Myths are powerful things. The political narratives of this election are already being fixed and truths are being created.
Some are being formed for political advantage, others because there is superficial evidence for them.
All of these narratives have some basis in fact, but they often mask more complex facts and careful analysis will temper the conclusions being drawn. Sometimes contests just come down to who looks like the best leader.
It is always risky to ascribe broad motives to the way people vote and blind acceptance of these narratives may sow the seeds for misjudgments in the future.
Here are six notions being widely touted about the election and the reasons to treat them with care.
1) The result was revenge for Remainers and a vote for soft Brexit
For some people certainly, but the exit poll data suggests this argument is being seriously overstated.
On-the-day polls by Michael Ashcroft show Brexit was the most important issue for 70 per cent of those voting Conservative.
But those voting Labour were much more likely to cite the NHS and spending cuts as the main reason for their vote. It was not an accident then that Labour did not talk much about Brexit.
For some, Brexit will have been a defining issue but while Labour’s tone was softer, it did not commit to remaining in the single market before the election and has been ambiguous on the subject since. The very substantial Labour gains in London give credence to suggestions that it was a factor in the capital.
Supporters of a soft Brexit can point out that the combined vote share of the pro-Brexit parties is just over 45 per cent. That is still less than the 52 per cent who voted to leave.
But — and it is a big but — even assuming that everyone else voted specifically on Brexit the country remains split down the middle. Add the Labour vote and 85 per cent of the country voted for parties promising to respect the Brexit referendum result.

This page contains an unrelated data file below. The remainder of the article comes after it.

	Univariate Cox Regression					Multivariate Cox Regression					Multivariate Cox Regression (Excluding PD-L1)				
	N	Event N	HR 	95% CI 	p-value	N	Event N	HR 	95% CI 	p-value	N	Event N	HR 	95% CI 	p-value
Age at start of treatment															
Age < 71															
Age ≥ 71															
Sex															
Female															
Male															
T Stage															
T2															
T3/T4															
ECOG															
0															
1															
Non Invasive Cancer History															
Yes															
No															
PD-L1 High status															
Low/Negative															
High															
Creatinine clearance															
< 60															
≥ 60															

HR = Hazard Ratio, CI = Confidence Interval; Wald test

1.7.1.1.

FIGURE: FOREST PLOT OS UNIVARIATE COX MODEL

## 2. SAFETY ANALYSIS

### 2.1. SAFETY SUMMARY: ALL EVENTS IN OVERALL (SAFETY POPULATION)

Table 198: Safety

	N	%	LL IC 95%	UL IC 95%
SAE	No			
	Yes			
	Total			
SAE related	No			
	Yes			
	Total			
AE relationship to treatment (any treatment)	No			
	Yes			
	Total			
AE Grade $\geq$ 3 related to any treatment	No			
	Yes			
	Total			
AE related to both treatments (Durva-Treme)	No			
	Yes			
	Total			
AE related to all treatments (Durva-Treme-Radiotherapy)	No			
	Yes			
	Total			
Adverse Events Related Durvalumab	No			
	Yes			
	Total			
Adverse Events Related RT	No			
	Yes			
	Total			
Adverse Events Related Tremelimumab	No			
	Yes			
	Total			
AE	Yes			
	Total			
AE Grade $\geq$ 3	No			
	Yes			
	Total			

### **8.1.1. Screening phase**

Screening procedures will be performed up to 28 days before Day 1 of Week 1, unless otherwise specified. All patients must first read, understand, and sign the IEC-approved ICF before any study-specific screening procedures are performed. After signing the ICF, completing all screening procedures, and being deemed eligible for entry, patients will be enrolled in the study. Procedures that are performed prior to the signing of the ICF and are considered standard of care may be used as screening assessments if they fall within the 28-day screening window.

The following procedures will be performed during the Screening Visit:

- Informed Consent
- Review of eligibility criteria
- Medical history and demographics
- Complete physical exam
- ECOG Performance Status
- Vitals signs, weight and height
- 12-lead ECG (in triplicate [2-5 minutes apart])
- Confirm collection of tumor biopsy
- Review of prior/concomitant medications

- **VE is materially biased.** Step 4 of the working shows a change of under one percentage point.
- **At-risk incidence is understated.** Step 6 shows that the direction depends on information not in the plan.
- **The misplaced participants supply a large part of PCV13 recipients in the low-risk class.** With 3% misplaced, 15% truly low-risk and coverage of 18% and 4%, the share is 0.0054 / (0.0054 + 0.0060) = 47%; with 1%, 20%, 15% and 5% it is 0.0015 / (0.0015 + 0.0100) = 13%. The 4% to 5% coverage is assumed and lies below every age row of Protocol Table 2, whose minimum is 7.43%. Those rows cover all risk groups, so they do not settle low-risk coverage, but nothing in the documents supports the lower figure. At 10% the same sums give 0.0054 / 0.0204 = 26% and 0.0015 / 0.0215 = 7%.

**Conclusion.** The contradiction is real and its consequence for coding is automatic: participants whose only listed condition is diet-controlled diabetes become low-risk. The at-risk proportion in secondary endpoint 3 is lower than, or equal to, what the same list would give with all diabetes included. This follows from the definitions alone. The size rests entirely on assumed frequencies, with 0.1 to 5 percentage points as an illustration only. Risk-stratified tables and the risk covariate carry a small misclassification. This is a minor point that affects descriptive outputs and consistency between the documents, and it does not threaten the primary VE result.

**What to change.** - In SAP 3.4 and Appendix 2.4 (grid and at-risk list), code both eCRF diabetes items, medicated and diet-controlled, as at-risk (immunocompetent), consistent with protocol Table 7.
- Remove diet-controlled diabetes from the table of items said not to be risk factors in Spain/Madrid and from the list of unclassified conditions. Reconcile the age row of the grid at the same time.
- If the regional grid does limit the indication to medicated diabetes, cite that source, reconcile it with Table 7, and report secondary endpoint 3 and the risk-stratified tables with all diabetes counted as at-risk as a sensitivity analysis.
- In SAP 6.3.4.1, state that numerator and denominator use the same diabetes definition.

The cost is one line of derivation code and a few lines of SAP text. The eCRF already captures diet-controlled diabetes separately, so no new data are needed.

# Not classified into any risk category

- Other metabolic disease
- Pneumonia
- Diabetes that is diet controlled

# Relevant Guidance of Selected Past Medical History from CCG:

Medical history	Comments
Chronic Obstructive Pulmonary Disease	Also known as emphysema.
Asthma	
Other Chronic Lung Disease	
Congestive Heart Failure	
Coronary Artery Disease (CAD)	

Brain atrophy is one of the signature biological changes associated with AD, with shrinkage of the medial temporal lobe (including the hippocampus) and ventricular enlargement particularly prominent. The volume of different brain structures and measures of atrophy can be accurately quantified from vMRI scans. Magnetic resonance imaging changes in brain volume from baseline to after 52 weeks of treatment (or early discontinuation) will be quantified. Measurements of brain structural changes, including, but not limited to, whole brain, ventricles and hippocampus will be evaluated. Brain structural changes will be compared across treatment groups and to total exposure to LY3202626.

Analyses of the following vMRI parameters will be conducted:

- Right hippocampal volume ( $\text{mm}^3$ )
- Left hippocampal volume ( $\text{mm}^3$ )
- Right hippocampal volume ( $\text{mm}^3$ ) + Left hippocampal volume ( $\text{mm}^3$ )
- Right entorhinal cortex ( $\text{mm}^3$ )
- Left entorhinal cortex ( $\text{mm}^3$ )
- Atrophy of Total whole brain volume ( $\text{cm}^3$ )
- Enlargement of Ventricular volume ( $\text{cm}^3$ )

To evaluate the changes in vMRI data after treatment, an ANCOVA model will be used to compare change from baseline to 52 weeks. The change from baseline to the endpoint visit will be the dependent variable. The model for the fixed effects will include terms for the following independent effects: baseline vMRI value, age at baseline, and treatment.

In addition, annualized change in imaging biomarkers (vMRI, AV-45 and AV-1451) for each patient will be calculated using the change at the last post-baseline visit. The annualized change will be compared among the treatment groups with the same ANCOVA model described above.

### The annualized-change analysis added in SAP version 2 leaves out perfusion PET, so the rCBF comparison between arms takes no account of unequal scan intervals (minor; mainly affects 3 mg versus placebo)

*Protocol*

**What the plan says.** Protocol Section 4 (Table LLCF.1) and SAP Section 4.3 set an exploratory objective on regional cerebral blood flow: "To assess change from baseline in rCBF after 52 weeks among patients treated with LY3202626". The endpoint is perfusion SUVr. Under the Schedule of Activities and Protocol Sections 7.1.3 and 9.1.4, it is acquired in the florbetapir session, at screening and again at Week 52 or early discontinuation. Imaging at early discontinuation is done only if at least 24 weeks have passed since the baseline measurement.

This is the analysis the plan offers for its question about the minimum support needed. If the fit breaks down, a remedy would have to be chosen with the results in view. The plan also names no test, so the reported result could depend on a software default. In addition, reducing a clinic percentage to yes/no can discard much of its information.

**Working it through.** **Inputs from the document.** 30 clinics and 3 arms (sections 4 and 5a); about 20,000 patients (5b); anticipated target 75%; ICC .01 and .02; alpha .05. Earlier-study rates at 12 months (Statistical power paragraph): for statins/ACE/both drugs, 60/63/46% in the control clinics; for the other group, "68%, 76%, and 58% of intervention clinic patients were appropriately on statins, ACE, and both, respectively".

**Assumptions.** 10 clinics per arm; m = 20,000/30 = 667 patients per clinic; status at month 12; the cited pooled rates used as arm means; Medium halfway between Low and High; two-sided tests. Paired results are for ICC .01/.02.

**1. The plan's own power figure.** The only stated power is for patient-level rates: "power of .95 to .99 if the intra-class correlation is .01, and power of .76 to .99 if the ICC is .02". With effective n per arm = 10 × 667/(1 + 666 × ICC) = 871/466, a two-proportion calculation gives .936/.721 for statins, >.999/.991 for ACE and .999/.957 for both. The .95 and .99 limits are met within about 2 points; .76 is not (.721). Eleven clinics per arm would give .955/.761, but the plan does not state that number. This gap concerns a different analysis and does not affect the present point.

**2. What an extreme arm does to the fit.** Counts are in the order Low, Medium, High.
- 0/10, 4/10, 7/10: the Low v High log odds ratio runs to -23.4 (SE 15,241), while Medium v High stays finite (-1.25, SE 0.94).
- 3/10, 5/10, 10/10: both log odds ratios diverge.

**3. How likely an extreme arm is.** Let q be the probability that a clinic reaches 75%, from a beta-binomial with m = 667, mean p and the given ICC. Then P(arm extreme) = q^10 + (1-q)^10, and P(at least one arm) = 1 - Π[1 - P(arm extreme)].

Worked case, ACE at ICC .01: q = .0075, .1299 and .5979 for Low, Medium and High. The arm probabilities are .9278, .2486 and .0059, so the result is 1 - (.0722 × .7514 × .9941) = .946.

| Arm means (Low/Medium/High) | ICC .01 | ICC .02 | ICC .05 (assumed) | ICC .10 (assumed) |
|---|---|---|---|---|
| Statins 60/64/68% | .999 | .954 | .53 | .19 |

2) Young voters made the difference
The notion has taken hold that Jeremy Corbyn’s success in mobilising student and youth turnout (defined as 18 to 24-year-olds) was what swung things in his favour.
It undoubtedly helped and will have been crucial in some seats but this is exaggerated unless we take the young to mean anyone under 45.
Labour enjoyed huge leads among the 18-24 cohort and there were definitely places where they made a big difference but the full extent of this will not be known until the British Electoral Survey is published.
The information from the polls by Lord Ashcroft suggests that in age terms at least two other groups were at least as, and possibly more, important. The 30-45 vote also broke strongly for Labour and here the gap is more striking. In 2010 Labour was about 3 per cent ahead among this group of voters. By 2015 it was nearer 14 per cent. In this election the gap was 36 per cent.
The Tories also lost further ground in the 35 to 44 age group where the gap is now 20 per cent. These were likely to be more decisive than the 18-24 group. It is only once people turn 45 that the Tories begin to re-establish a lead. So the group on which to focus is less the under 24s than the under-45s. It was the lead built up in this group that was decisive in denying Theresa May a majority. Interestingly there is some polling evidence to suggest that the older vote fell, which may help to explain some of the Conservative losses.